LORD, I have loved the habitation of your house, and the place where your honor dwells.
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EXPOSITORY (ENGLISH BIBLE)Psalm 26:8. I have loved the habitation of thy house — That is, thy sanctuary and worship, which is an evidence of my piety to thee, as I have given many proofs of my justice and integrity toward men. Nothing is more grievous to me than to be hindered from seeing and serving thee in thy house. Where thy honour dwelleth — Hebrew, כבידךְ, chebodeka, thy glory, meaning either, 1st, The ark, so called 1 Samuel 4:22; Psalm 78:61; or, 2d, God’s glorious and gracious presence, or the manifestation of his glory, namely, of his glorious power, faithfulness, and goodness. Observe, reader, all that truly love God, truly love his ordinances; and they therefore love them, because in them God manifests his honour and glory, and they have an opportunity of honouring and glorifying him. And while their delighting to approach him, and having communion with him, is a constant source of pleasure to them, it is also a comfortable evidence of their integrity, and a comfortable earnest of their endless felicity.Psalm 23:6. The psalmist often refers to his delight in the house of God - the place of public worship; his love to be there united with the people of God in the solemn services of religion. Compare Psalm 84:1-2, Psalm 84:4,Psalm 84:10; Psalm 27:4.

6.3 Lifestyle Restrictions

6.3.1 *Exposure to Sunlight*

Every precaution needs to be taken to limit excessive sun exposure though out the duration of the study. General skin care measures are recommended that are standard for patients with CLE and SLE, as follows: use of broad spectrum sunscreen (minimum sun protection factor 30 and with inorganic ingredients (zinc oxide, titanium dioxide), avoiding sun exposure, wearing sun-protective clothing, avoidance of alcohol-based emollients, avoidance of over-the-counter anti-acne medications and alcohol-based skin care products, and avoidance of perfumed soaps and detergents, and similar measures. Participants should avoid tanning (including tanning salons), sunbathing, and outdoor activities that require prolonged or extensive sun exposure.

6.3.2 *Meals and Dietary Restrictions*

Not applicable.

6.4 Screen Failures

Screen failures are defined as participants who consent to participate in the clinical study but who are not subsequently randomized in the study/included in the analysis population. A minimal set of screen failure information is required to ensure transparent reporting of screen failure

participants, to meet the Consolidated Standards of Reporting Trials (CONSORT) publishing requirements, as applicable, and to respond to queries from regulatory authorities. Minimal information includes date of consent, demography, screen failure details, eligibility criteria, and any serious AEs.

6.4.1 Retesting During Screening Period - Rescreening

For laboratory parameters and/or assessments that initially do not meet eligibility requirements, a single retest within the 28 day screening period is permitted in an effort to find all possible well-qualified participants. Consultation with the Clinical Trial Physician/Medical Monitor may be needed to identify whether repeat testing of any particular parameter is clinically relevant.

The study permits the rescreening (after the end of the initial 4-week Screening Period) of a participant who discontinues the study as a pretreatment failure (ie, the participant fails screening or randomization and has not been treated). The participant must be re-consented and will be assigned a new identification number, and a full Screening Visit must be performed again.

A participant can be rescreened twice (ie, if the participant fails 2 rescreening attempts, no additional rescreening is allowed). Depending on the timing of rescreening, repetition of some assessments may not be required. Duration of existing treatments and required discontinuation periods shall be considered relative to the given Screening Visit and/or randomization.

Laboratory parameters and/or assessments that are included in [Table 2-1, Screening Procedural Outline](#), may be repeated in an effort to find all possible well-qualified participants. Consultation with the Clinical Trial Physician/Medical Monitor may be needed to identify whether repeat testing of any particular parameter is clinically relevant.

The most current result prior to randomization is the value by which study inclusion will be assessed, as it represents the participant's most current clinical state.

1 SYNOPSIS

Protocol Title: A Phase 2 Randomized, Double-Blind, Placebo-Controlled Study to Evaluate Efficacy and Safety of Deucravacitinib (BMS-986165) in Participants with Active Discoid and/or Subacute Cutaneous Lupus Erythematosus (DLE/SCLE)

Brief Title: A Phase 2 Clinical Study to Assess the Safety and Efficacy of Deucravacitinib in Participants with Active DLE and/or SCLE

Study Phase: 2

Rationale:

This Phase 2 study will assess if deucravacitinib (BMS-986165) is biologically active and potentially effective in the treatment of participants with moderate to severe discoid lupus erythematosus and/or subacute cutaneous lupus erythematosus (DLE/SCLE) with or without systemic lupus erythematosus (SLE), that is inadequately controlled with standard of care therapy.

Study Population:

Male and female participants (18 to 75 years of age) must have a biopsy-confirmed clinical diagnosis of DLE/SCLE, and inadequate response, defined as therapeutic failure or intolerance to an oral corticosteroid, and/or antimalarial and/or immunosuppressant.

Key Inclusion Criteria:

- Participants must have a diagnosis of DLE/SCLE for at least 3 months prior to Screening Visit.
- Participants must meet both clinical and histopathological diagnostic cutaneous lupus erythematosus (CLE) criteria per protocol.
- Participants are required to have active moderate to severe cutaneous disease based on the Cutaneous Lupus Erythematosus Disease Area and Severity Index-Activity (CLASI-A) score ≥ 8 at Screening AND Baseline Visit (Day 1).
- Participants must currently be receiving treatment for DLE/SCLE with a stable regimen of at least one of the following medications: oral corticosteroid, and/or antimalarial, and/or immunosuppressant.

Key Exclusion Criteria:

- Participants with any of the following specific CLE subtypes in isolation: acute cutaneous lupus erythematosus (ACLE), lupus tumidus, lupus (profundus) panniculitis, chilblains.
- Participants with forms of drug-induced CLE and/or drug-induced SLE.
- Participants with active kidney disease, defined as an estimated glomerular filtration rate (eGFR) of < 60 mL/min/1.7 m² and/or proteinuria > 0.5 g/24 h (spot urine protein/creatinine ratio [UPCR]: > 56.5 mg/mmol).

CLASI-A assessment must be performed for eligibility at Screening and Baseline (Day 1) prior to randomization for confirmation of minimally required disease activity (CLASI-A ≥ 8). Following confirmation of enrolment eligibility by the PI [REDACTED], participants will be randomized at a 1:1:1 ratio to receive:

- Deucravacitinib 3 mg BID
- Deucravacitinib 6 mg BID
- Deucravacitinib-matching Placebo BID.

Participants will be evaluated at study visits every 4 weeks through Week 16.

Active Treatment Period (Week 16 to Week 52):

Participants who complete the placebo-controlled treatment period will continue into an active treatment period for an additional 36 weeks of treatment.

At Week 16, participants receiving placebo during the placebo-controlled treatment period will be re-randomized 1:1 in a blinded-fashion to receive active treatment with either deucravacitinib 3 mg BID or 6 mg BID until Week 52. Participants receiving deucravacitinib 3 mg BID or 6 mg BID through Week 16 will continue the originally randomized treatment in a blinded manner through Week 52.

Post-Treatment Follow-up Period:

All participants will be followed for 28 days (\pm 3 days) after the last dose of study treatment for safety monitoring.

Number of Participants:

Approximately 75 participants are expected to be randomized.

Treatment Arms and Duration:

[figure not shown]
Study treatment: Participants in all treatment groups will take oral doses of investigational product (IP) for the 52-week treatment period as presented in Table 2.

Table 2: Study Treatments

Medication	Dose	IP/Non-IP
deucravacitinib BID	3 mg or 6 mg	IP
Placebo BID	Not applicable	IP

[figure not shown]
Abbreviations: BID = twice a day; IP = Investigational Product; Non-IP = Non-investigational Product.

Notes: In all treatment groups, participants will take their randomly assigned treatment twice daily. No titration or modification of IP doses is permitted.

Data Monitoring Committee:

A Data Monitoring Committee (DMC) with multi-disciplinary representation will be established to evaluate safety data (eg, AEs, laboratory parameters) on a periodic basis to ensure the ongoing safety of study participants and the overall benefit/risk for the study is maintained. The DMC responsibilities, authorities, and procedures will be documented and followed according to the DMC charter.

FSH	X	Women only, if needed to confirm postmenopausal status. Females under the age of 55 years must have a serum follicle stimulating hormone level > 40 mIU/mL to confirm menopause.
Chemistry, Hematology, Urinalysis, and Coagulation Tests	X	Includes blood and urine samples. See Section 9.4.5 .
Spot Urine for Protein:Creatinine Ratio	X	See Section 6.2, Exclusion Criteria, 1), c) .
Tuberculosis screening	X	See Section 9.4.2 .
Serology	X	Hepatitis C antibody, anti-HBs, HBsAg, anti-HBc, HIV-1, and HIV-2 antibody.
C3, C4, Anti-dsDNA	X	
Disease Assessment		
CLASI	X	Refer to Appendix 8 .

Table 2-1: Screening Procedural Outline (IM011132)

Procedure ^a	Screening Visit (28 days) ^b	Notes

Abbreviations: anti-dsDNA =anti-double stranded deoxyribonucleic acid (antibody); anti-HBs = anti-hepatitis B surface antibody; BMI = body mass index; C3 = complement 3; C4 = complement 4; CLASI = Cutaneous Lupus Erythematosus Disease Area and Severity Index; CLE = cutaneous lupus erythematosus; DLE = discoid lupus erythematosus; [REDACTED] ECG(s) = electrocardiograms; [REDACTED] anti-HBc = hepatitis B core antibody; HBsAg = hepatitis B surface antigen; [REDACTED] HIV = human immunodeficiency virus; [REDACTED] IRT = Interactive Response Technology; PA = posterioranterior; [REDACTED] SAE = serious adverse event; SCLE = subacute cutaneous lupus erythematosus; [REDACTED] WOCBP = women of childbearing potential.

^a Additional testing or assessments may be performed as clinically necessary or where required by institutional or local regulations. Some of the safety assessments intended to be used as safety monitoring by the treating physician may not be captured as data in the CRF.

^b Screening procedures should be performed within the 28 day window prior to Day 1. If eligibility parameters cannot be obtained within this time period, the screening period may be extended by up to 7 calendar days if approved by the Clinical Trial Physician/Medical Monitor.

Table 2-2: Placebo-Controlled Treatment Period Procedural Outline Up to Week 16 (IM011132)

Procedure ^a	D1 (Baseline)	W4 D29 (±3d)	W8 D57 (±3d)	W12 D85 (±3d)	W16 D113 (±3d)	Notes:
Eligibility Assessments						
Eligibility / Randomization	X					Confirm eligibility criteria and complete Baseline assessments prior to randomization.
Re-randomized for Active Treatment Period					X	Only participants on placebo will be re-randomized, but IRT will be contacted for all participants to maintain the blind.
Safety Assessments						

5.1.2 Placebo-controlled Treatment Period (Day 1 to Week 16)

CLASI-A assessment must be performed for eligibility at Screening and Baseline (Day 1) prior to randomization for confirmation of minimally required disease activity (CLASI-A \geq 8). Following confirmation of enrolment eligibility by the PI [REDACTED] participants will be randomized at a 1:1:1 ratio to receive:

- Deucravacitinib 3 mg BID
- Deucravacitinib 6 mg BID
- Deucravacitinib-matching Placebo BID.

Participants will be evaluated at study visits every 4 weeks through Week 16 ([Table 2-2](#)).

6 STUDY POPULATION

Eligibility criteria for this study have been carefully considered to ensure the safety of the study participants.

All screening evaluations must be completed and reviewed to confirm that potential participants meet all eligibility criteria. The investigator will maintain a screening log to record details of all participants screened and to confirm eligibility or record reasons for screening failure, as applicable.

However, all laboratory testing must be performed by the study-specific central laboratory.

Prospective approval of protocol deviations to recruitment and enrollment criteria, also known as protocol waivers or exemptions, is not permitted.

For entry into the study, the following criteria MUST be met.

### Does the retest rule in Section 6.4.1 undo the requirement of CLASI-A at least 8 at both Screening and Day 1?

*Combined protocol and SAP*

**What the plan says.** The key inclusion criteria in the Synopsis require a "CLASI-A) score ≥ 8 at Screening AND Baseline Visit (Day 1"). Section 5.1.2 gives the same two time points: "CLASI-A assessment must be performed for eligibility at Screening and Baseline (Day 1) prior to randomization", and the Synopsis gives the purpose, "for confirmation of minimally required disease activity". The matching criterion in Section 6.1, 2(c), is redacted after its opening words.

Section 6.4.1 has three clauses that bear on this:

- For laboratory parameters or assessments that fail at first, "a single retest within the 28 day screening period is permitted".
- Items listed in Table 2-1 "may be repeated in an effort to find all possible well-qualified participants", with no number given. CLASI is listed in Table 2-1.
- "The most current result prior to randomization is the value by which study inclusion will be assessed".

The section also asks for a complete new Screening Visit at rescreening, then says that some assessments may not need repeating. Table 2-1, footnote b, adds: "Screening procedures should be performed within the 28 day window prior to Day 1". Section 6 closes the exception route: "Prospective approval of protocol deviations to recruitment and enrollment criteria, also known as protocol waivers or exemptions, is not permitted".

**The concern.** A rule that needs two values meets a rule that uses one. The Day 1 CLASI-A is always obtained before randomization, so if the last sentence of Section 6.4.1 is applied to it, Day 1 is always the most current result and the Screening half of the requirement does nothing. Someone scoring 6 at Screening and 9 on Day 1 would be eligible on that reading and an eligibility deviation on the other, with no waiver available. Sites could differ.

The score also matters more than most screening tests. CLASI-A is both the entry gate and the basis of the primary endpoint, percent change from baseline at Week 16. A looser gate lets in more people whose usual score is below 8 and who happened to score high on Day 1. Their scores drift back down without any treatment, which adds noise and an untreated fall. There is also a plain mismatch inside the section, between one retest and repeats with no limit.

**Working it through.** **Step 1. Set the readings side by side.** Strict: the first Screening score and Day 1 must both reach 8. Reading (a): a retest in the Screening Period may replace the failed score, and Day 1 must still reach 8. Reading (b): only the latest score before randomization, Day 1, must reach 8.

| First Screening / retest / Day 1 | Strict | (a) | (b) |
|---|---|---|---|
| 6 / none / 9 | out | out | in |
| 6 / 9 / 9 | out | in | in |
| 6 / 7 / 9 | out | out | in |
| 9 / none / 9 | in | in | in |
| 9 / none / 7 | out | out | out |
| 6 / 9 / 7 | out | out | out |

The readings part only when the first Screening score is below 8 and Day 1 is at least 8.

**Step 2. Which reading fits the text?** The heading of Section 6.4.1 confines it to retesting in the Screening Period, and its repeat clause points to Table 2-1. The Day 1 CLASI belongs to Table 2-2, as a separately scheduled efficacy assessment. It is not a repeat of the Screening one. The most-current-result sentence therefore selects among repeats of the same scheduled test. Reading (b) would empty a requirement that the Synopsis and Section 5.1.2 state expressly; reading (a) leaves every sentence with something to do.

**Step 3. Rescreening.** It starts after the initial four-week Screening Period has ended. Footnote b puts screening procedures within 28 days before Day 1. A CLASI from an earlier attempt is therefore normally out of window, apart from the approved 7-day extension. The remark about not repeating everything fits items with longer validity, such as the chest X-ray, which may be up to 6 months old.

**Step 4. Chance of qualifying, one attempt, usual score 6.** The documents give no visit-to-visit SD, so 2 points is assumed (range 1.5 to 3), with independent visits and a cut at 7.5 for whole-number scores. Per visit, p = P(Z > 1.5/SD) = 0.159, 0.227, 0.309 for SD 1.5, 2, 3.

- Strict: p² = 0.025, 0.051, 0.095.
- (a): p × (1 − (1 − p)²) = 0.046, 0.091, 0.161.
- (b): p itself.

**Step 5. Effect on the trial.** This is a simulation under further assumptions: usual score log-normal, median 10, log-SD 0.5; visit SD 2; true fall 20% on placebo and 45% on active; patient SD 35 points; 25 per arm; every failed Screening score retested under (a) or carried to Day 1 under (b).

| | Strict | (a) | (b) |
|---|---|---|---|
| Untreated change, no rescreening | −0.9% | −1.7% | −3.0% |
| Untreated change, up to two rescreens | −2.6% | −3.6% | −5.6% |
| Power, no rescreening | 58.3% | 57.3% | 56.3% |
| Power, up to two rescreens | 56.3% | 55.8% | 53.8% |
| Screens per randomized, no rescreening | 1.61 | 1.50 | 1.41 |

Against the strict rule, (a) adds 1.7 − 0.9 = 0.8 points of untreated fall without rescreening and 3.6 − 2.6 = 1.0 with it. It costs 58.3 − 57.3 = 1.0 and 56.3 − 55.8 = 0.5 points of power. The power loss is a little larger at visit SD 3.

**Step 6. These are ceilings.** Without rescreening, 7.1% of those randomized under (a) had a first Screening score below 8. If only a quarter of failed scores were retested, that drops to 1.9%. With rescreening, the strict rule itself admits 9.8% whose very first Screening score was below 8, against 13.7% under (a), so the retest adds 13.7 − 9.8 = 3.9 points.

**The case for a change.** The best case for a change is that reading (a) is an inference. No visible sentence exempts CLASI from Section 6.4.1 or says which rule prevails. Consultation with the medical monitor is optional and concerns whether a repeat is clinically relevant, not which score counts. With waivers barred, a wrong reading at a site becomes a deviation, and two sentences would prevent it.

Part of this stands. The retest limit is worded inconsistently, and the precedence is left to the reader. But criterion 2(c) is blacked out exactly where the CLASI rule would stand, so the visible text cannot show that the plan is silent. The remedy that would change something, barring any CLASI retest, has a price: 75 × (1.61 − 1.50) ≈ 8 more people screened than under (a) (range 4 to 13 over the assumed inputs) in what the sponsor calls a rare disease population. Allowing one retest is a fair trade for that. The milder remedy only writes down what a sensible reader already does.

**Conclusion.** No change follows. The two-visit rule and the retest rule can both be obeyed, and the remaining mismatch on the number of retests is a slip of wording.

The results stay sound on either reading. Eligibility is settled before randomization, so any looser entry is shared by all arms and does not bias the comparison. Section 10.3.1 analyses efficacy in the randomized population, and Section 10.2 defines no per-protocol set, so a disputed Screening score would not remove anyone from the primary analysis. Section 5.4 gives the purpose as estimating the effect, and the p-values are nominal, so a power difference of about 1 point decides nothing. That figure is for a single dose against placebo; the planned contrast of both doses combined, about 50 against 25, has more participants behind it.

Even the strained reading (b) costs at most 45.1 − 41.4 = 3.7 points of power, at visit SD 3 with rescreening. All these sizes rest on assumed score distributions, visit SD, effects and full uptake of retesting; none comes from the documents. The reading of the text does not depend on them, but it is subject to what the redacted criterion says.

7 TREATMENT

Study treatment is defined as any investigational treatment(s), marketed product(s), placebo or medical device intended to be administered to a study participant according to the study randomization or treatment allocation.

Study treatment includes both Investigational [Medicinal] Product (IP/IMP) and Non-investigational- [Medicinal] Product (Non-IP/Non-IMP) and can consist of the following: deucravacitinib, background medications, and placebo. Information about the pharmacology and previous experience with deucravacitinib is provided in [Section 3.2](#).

And the place where thine honour dwelleth - Margin, "the tabernacle of thine honor." This might indeed refer to the tabernacle; and the idea might be that he loved the place where that rested in its wanderings. But the more correct meaning is, that he loved the place where the "glory" of God - the Shekinah - the symbol of His presence - rested; that is, the place where God was pleased to manifest Himself, and where He dwelt. Wherever that was, he found pleasure in being there; and that he did thus love the place where God manifested Himself, was to his own mind an evidence of true piety. It is always an evidence of piety, for there can be no true religion where the soul does not find pleasure in the worship of God. A person who does not delight in such a service here, is not prepared for heaven, where God eternally dwells.
honour dwelleth—conveys an allusion to the Holy of Holies.The habitation of thy house, i.e. thy sanctuary and worship; which is an evidence of my piety to thee, as I have given many proofs of my justice and integrity towards men. Nothing is more grievous to me than to be hindered from seeing and serving thee there.
Thine honour; or, thy glory; either,
1. The ark so called, 1 Samuel 4:22 Psalm 78:61. Or
2. Thy glorious and gracious presence, or the manifestation of thy glory, or of thy glorious power, and faithfulness, and goodness.